The Flashes scored three more times in the fifth before it was all said and done. Oakland tried to battle back a little bit in the sixth by scoring a couple runs of their own, but the overwhelming deficit built up by a combination of solid Kent State hitting and poor Oakland pitching — not to mention a high degree of inaccuracy, as the team beaned three Flashes — proved to be too much for the Grizzlies to overcome, and they fell 16-5.

In game two, the Flashes picked up right where they left off and began to clobber the Grizzlies right off the bat.

“I thought we played good baseball, especially in that second game, I thought we a little sense of urgency in that second game,” Duncan said.

In the first inning, Wilson kicked off the game by being hit by a pitch. Sophomore infielder Justin Wagler followed suit by gapping a ball deep to leftcenter field. He tripled on the play and Wilson cruised easily into homeplate for the score.

Sophomore infielder Zarley Zalewski then singled through the right side to score Wagler, making it a 2-0 ball game, and the Flashes weren’t done there.

They loaded the bases for junior catcher Jeff Revesz, who blasted a grand slam that got out of Schoonover Stadium and over the wall in a hurry.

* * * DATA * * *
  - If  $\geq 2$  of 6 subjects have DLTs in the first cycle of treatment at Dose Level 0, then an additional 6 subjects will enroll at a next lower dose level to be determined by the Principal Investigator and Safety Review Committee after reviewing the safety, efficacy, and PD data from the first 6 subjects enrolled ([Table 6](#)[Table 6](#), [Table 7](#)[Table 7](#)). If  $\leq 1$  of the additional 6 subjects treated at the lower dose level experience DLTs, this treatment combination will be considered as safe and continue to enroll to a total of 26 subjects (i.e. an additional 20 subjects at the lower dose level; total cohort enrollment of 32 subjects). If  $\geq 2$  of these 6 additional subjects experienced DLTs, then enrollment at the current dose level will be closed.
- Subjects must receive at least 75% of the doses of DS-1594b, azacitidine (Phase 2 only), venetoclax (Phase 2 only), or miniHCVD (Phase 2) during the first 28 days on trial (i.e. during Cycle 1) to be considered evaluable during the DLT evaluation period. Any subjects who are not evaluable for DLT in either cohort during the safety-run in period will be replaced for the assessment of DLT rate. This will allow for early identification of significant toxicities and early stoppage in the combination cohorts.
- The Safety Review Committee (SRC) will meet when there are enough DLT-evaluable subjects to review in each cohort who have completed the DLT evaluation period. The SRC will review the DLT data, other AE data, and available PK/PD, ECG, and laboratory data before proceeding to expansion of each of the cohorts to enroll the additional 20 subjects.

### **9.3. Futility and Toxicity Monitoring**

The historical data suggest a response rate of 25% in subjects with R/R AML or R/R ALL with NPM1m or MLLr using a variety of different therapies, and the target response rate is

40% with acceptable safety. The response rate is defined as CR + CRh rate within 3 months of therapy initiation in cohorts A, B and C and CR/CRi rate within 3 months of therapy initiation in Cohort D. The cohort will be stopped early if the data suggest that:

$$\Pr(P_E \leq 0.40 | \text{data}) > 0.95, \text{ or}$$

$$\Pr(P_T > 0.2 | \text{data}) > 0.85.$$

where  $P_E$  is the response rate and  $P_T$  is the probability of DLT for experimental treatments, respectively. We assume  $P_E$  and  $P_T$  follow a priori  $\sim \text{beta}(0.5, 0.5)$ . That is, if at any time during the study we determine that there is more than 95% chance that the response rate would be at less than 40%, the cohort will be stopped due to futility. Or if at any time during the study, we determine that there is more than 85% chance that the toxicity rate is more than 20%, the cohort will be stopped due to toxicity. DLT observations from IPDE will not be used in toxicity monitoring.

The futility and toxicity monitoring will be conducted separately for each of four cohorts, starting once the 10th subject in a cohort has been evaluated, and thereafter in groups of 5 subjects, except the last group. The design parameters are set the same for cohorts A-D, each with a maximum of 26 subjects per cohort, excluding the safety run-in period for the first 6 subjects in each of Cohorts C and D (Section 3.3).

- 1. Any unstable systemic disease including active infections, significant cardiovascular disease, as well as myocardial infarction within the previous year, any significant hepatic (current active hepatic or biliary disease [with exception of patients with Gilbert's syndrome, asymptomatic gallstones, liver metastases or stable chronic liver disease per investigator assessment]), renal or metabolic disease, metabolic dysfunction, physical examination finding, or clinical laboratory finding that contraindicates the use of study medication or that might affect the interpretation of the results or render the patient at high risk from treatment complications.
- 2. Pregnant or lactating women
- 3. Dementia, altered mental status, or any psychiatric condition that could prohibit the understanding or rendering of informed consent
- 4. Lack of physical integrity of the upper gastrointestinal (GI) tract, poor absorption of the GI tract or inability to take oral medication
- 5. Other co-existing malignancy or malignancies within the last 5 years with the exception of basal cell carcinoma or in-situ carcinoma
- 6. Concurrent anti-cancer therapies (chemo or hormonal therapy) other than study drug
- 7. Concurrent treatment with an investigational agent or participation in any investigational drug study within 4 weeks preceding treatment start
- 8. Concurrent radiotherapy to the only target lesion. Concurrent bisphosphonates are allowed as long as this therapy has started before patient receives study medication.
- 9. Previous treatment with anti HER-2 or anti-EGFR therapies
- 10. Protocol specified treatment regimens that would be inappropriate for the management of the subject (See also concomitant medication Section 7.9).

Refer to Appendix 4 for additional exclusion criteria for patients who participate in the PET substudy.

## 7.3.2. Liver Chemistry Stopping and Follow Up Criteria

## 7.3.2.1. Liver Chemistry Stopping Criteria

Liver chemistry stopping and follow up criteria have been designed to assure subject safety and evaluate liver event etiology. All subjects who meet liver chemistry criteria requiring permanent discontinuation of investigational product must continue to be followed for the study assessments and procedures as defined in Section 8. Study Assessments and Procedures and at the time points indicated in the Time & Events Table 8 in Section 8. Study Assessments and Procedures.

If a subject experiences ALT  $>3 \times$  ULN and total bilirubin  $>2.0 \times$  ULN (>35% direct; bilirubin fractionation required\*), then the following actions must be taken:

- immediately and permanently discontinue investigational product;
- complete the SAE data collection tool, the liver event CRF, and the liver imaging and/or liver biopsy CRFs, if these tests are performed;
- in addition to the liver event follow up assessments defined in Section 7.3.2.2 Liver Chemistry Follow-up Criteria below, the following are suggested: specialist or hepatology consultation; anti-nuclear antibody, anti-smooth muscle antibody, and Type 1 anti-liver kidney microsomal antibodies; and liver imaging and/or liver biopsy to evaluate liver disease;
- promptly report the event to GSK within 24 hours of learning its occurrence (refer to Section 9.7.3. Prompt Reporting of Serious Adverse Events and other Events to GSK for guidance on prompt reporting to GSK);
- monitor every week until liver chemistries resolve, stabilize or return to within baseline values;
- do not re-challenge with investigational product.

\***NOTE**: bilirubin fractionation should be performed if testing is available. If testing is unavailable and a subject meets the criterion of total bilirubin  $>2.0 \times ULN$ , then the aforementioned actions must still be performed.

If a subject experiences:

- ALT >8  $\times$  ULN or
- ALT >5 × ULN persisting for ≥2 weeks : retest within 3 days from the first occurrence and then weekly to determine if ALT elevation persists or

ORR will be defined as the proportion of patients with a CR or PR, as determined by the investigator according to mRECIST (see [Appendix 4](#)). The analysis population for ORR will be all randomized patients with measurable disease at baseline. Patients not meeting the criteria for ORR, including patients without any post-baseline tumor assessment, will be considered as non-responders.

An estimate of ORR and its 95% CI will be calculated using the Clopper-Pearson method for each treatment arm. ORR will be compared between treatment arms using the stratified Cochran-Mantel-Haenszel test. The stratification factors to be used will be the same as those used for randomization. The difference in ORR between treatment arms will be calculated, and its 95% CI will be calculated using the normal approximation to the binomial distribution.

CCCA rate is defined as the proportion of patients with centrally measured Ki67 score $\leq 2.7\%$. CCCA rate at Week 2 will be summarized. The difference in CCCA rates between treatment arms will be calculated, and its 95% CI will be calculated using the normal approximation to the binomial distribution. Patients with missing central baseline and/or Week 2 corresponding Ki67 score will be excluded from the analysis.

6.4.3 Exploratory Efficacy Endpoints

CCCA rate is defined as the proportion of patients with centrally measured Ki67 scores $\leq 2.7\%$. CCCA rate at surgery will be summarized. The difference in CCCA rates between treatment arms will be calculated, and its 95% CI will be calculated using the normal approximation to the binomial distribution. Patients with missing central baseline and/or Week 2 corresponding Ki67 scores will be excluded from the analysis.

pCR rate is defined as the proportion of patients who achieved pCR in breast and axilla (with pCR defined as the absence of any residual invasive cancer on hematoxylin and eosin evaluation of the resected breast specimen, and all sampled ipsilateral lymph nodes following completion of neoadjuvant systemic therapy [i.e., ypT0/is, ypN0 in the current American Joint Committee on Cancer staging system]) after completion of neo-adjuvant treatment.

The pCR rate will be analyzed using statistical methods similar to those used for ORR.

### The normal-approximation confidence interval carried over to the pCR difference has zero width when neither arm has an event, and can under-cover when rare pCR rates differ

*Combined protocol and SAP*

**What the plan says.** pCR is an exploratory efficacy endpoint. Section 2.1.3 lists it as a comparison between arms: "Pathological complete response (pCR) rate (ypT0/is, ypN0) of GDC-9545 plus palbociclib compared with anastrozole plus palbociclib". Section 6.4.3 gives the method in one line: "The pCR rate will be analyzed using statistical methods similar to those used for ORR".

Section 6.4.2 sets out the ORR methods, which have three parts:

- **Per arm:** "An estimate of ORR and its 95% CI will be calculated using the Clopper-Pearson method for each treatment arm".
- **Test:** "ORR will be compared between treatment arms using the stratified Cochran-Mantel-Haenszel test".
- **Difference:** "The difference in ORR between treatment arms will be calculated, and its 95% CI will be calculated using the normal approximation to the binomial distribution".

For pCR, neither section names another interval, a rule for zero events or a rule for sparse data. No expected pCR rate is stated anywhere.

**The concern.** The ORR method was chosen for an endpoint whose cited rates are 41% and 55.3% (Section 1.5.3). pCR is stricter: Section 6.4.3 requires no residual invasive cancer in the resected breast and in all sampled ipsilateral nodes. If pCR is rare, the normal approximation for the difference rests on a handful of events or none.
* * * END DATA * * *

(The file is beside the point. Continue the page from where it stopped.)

Revesz’s four-run shot was also his first homerun of his college career, too, making the homer all the more memorable for him.

“It felt great,” Revesz said about his homerun. “I was trying to put a barrel on it with the bases loaded, trying to get a run in,” Revesz said.

Before Kent State fans even knew what hit them, the Flashes were up 6-0 after one. And the only thing better for the home team than one grand slam is two.

Kent State handed Oakland another big blow in the bottom of the third inning as Miklos crushed a grand slam to right center field, scoring Sutton, freshman infielder Zach Beckner and Wilson.

After Sutton reached on a single, Polen scored on a Beckner bloop single and Wilson walked, Miklos smashed Kent State’s second grand slam of the ball game to right center field, boosting Kent State’s lead to a whopping 12-1 advantage.

 “I think the last two and a half weeks we’ve been really swinging the bat well,” Duncan said about his team’s hot bats as of late.

Kent State added four more runs before the end of the game to score 16 points again and route the Grizzlies by a final score of 16-1.

On the mound for Kent State, starting pitcher Michael Clark helped out the team’s blistering bats by pitching four solid innings, giving up only one run with five strikeouts, two walks and no hits.

The only run Clark gave up, which was also the only run the Flashes gave up in the second game, was unearned and came on an error by Beckner at second base.

“He’s been sharp for us and he’s been good all year and very efficient,” Duncan said of Clark.

A three-game road series with Ohio is up next for the Flashes this weekend.

Contact Richie Mulhall at [email protected].